Optimising Efficiencies in the Feedyard

There is little debate when it comes to the economic importance of feed efficiency in feeding cattle, writes Chad Zehnder from Land O’ Lakes Purina Feed.
calendar icon 25 July 2012
clock icon 4 minute read

The effect of feed efficiency on profitabililty is even greater with today’s ration costs; well illustrated by the fact that currently the economic impact of a five per cent improvement in feed effeciency is four-fold greater than the same increase in ADG. With that said, in times of high feed cost, often optimization, rather than maximization, of performance parameters is a more economically sound choice.

By-product inclusion can be used as an example, where concerns with dietary fat, sulfur and moisture levels as well as their effects on performance will most often dictate inclusion levels in diets.

However, when a wide price spread exists between corn and local by-product opportunity, dietary inclusion levels beyond what might maximize feed efficiency and average daily gain may be warranted. While performance may not be maximized, often we are able to optimize cost of gain and return.

There are obvious influencers on feed efficiency and a tremendous amount of time and effort is devoted to fine tuning these practices and technologies.

Implant program, cattle genetics, cattle comfort/facilities and feed additives such as ionophores and beta agonists all play a significant and known role in cattle performance and feed efficiency.

How these factors effect feed efficiency can be directly measured by its most familiar measurement: feed intake (or delivery) over average daily gain. Another way to look at feed efficiency of an operation is to look at total feed purchased or stored (harvested) divided by the pounds of gain produced in the feedlot. Doing so opens the door to a whole new set of parameters that have the potential to be measured and subsequently improved. Three areas of emphasis that might be considered include feed delivery and mixing, feed shrink, and feed selection.

A mixer wagon audit is a valuable tool in determining the effectiveness of your TMR wagon. Much consideration is given to loading sequence and its effect on ration consistence and mixer performance. Loading sequence is just one piece of the puzzle; a check on scale accuracy should also be part of your routine mixer maintenance.

A scale error has the potential to not only change the composition of the diet you intended to feed, but can be a major source of feed shrink, especially as one considers shrink on low inclusion ingredients.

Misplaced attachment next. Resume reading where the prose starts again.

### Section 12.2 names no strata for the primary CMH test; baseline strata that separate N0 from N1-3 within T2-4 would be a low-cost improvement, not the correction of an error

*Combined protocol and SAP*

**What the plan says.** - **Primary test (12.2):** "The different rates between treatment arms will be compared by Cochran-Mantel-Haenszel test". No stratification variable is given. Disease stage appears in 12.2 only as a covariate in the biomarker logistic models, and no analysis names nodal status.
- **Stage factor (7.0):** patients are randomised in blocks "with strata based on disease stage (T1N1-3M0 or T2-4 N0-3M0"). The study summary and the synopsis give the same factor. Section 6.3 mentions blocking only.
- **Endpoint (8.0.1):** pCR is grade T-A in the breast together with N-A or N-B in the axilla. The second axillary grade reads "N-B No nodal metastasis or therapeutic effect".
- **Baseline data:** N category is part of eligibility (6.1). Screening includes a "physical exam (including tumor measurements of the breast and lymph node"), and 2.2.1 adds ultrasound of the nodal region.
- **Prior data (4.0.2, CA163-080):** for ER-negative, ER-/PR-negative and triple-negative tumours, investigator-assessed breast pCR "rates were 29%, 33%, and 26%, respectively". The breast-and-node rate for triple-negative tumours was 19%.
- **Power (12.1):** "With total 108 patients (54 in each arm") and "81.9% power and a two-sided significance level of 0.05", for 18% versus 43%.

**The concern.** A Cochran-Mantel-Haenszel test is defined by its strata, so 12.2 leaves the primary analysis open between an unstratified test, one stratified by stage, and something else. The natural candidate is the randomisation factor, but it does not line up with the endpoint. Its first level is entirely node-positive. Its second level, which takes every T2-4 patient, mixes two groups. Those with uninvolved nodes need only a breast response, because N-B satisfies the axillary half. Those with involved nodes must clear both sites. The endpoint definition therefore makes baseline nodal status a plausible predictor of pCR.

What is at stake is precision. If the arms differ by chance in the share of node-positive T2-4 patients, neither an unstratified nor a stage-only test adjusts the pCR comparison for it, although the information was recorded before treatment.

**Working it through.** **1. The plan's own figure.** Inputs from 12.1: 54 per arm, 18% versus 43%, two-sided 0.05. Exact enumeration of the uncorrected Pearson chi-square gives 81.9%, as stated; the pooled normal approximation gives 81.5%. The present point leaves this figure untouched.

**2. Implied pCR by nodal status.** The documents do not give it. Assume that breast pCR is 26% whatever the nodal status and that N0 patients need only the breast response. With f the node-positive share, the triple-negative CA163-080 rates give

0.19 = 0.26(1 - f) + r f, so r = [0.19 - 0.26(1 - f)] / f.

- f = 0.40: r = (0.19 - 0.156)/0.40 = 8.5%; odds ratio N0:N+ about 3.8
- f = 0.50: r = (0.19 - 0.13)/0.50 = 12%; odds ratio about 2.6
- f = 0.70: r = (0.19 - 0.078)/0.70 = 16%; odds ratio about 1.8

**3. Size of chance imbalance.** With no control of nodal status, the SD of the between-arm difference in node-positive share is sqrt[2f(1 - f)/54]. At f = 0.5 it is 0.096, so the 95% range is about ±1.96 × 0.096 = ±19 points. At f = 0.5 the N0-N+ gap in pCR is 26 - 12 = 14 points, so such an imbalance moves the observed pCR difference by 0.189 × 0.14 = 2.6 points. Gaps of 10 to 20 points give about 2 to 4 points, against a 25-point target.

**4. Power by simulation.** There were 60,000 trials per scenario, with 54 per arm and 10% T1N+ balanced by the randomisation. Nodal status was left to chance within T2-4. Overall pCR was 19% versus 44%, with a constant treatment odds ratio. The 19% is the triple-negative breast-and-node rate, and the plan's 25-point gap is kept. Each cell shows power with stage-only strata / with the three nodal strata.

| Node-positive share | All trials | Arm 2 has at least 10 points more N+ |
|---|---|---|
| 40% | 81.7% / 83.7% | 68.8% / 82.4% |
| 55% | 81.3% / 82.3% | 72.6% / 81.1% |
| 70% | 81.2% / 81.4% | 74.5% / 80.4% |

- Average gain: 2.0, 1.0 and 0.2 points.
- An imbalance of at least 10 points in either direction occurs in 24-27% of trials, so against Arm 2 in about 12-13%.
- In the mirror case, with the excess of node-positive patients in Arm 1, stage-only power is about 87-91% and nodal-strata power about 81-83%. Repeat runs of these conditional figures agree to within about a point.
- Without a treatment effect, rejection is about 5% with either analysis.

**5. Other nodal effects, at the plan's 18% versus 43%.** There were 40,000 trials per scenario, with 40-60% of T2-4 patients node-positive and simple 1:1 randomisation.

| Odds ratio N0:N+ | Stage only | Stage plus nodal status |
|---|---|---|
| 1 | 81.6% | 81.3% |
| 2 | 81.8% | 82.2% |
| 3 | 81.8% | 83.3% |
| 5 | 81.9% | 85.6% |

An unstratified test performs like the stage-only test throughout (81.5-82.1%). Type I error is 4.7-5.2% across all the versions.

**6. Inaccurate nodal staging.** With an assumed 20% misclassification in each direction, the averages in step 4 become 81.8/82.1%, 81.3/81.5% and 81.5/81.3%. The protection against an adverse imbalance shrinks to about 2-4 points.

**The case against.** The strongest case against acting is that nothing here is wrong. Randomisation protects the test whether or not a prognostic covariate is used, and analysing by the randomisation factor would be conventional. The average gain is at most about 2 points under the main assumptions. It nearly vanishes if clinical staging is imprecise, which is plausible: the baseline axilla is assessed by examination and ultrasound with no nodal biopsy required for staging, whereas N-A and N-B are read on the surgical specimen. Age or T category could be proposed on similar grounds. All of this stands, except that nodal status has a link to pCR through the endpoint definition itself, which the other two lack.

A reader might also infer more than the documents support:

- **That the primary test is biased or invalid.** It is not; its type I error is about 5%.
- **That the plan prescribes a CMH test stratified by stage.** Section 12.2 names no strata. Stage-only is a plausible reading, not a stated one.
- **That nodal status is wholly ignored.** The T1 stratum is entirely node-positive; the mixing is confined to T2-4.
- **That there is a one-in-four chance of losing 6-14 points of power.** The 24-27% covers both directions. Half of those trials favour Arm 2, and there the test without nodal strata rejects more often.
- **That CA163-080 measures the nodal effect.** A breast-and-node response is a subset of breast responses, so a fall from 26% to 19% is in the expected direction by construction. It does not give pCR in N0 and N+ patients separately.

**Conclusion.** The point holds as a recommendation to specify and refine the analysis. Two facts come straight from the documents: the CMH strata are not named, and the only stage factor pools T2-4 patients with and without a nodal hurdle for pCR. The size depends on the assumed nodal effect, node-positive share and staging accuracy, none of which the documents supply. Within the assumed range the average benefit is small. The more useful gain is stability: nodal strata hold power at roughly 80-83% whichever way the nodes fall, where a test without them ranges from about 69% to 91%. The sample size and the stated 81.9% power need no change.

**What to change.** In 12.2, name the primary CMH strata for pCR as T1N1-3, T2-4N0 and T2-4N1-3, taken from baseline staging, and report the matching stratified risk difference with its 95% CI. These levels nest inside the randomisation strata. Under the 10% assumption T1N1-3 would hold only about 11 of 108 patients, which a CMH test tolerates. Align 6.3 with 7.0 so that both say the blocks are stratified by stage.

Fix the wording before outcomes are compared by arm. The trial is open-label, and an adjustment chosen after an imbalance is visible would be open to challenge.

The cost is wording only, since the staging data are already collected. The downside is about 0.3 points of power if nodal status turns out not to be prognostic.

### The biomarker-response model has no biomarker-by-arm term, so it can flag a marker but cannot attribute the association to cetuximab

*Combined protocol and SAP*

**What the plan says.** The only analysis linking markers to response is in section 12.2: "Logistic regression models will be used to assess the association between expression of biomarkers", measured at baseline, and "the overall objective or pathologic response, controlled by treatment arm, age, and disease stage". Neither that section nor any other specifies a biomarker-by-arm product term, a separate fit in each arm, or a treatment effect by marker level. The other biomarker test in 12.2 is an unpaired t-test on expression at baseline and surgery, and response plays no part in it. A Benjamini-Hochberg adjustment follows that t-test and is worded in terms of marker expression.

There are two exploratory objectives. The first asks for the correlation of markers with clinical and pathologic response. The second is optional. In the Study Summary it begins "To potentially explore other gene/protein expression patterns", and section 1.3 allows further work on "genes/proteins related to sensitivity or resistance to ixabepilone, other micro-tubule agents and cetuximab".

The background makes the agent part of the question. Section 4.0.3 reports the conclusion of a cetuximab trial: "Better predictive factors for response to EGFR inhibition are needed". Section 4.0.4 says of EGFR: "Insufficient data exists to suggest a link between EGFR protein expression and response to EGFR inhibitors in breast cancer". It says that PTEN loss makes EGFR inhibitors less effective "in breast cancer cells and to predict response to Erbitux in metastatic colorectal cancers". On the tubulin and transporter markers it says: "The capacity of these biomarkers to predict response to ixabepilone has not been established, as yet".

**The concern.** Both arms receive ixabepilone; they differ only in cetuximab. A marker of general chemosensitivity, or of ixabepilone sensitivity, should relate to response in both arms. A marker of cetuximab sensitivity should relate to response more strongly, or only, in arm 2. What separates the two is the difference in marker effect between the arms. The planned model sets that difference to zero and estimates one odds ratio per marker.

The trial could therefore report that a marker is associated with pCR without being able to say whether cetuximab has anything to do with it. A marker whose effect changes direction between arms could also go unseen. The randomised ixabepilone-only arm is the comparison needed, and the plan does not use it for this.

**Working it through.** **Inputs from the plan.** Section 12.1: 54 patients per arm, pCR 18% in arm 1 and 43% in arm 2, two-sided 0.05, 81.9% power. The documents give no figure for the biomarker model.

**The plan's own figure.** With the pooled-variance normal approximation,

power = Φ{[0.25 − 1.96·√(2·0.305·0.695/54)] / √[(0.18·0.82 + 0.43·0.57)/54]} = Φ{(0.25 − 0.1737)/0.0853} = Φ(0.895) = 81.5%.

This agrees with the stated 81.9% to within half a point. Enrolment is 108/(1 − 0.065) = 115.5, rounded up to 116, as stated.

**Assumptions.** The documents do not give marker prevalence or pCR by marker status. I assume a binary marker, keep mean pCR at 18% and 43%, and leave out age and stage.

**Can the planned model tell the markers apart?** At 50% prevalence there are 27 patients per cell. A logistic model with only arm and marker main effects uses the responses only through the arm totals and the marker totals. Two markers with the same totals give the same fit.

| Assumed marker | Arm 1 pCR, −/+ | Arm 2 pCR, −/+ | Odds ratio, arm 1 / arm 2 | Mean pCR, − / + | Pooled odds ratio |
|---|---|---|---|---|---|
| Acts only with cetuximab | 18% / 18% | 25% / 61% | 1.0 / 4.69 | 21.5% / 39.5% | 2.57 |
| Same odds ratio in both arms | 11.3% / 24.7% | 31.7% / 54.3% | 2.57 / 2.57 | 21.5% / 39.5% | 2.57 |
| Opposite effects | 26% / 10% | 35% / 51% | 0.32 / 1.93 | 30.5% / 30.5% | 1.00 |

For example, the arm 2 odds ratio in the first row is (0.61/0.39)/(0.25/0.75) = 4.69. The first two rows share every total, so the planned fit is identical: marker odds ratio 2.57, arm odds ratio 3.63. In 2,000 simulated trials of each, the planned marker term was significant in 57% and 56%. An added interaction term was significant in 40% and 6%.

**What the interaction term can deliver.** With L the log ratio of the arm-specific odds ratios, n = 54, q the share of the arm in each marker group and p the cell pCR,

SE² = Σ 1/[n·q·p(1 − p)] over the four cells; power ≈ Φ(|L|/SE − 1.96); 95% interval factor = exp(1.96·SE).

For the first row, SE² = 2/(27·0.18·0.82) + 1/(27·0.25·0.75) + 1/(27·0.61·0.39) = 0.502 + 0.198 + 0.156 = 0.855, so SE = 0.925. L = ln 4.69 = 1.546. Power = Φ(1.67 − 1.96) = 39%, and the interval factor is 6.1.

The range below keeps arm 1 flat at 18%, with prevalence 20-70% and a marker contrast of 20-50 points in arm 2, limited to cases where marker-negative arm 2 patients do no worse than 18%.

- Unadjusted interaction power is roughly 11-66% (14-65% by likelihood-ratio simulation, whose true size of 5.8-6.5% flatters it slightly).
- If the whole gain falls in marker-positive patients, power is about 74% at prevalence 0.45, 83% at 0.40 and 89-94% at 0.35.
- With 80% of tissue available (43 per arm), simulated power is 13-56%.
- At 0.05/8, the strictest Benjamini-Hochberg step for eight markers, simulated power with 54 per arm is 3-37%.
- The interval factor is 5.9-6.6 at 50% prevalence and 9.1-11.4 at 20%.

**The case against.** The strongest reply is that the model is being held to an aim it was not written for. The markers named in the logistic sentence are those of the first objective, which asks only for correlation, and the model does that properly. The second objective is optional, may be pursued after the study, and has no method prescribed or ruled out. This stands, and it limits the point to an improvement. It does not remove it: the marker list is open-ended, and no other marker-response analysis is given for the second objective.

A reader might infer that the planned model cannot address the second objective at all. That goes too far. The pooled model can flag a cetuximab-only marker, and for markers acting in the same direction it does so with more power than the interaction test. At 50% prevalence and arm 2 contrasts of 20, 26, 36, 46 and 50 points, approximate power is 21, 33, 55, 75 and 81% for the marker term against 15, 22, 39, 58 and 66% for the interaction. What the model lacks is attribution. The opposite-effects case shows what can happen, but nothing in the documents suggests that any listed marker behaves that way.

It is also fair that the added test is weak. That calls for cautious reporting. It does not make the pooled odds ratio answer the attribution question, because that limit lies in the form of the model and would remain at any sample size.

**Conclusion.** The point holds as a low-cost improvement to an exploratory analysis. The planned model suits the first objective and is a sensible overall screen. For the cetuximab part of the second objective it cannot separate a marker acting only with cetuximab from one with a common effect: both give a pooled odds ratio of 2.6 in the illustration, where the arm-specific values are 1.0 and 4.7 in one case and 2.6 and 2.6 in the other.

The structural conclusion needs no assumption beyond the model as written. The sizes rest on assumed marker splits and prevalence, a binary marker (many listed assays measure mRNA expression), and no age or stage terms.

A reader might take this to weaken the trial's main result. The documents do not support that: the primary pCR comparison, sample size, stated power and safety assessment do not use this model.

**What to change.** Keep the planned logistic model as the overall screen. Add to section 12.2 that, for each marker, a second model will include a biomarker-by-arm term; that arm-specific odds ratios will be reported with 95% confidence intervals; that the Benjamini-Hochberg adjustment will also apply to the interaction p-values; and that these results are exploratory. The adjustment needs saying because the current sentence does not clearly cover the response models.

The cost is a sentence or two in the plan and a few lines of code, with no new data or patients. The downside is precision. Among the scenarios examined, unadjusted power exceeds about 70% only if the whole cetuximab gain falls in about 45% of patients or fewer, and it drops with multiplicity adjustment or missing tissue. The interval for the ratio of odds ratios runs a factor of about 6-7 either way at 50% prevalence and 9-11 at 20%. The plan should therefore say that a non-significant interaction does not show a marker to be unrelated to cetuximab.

Simple things that require very little effort to change can also help greatly improve mix consistency. Overloading a mixer, not loading supplement in the middle of mixer, having the mixer on uneven ground when mixing or loading all can change the performance of a mixer wagon.

Feed shrink through storage can represent a large economic loss in the feedyard that often goes unnoticed. Ensiling feeds allows for both the storage of high moisture feeds and presents an opportunity to increase the digestibility of feedstuffs grown in an operation. It also provides the opportunity for shrink; unfortunately, dry matter losses as much as 20 per cent are not uncommon in many silage bunkers. Proper packing at time of harvest, adequate covering of ensiled feed bunkers, and proper face management at feedout will all help prevent the introduction of oxygen to the ensiled feeds and lessen feed spoilage.

Timing of harvest to assure proper feedstuff moisture is also critical; recognizing that this is often easier said than done.

While the use of inoculants and preservatives consistently offer returns on investment, the return is potentially larger when feedstuffs must be put up at less than ideal moisture conditions. By-products, particularly distillers, have changed the way we feed cattle.

They have also presented more moisture to our feedstuffs and rations; this must be taken into consideration when figuring optimal storage length and life of the ration in the bunk.

Shrink of 15 per cent or greater can occur when storing wet or modified distillers for extended periods of time; losses of 5 to 10 per cent can be seen even in ideal storage and timely use of wet byproducts. This shrink and loss should be taken into consideration when setting a value on any by-product.

Decisions on how corn would be harvested were of much debate this past year. While it is understandable that producers wanted to keep their corn marketing options open, the decision to put up more dry corn might not always be the right decision in the feedyard. As previously mentioned, digestibility is improved in corn harvest methods allowing a higher moisture product. In addition, harvesting corn as silage or earlage has the potential for a feedyard to produce more pounds of beef per acre.

The past year’s hay crop was reported to be the smallest on record, this was not only due to drought conditions of the south, but also a result of more acres going to row crop. As hay and roughage supplies are likely to remain tight, feedyards will need to continue to explore methods to utilize low quality roughages in diets and reduce overall roughage inclusion in feedyard rations.

Feed efficiency continues to be a driving factor in cattle feeding profitability. It is important to make sure all aspects of an operation are considered when evaluating an operations efficiency. Feed mixing and delivery, storage and shrink, and ration composition can all have significant impacts on an operations overall feed efficiency.

July 2012
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